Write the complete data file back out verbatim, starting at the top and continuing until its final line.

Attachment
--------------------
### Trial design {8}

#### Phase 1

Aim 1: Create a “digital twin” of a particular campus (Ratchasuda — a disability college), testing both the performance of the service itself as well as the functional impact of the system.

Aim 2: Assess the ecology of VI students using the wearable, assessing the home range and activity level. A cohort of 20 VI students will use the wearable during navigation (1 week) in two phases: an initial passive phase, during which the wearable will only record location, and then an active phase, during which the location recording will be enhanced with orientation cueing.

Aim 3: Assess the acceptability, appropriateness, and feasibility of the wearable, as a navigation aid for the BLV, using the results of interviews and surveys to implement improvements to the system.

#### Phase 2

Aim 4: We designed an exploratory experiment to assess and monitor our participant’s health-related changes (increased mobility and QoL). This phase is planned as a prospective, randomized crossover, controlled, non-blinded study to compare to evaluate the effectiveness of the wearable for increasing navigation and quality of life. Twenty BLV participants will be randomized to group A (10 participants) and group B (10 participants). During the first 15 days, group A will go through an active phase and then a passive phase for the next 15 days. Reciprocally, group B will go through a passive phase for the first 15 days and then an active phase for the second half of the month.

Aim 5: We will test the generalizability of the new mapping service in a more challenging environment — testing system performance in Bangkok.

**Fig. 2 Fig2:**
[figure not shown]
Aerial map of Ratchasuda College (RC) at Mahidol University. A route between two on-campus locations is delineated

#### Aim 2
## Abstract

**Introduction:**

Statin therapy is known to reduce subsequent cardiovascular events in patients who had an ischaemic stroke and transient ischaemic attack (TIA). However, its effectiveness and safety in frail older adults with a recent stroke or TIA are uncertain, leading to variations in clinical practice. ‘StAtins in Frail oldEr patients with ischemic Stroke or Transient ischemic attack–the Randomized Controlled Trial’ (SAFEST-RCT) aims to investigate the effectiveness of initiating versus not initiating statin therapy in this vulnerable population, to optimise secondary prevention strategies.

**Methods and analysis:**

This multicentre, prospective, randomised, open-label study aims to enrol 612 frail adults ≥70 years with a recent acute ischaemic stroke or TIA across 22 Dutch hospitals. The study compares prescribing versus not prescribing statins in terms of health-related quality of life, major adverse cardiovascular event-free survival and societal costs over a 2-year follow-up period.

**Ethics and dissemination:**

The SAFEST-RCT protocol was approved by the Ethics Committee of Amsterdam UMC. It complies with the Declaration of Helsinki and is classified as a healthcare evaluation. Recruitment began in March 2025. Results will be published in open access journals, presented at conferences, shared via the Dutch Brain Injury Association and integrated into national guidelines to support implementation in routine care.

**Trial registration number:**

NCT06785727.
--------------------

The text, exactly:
### Trial design {8}

#### Phase 1

Aim 1: Create a “digital twin” of a particular campus (Ratchasuda — a disability college), testing both the performance of the service itself as well as the functional impact of the system.

Aim 2: Assess the ecology of VI students using the wearable, assessing the home range and activity level. A cohort of 20 VI students will use the wearable during navigation (1 week) in two phases: an initial passive phase, during which the wearable will only record location, and then an active phase, during which the location recording will be enhanced with orientation cueing.

Aim 3: Assess the acceptability, appropriateness, and feasibility of the wearable, as a navigation aid for the BLV, using the results of interviews and surveys to implement improvements to the system.

#### Phase 2

Aim 4: We designed an exploratory experiment to assess and monitor our participant’s health-related changes (increased mobility and QoL). This phase is planned as a prospective, randomized crossover, controlled, non-blinded study to compare to evaluate the effectiveness of the wearable for increasing navigation and quality of life. Twenty BLV participants will be randomized to group A (10 participants) and group B (10 participants). During the first 15 days, group A will go through an active phase and then a passive phase for the next 15 days. Reciprocally, group B will go through a passive phase for the first 15 days and then an active phase for the second half of the month.

Aim 5: We will test the generalizability of the new mapping service in a more challenging environment — testing system performance in Bangkok.

**Fig. 2 Fig2:**
[figure not shown]
Aerial map of Ratchasuda College (RC) at Mahidol University. A route between two on-campus locations is delineated

#### Aim 2
## Abstract

**Introduction:**

Statin therapy is known to reduce subsequent cardiovascular events in patients who had an ischaemic stroke and transient ischaemic attack (TIA). However, its effectiveness and safety in frail older adults with a recent stroke or TIA are uncertain, leading to variations in clinical practice. ‘StAtins in Frail oldEr patients with ischemic Stroke or Transient ischemic attack–the Randomized Controlled Trial’ (SAFEST-RCT) aims to investigate the effectiveness of initiating versus not initiating statin therapy in this vulnerable population, to optimise secondary prevention strategies.

**Methods and analysis:**

This multicentre, prospective, randomised, open-label study aims to enrol 612 frail adults ≥70 years with a recent acute ischaemic stroke or TIA across 22 Dutch hospitals. The study compares prescribing versus not prescribing statins in terms of health-related quality of life, major adverse cardiovascular event-free survival and societal costs over a 2-year follow-up period.

**Ethics and dissemination:**

The SAFEST-RCT protocol was approved by the Ethics Committee of Amsterdam UMC. It complies with the Declaration of Helsinki and is classified as a healthcare evaluation. Recruitment began in March 2025. Results will be published in open access journals, presented at conferences, shared via the Dutch Brain Injury Association and integrated into national guidelines to support implementation in routine care.

**Trial registration number:**

NCT06785727.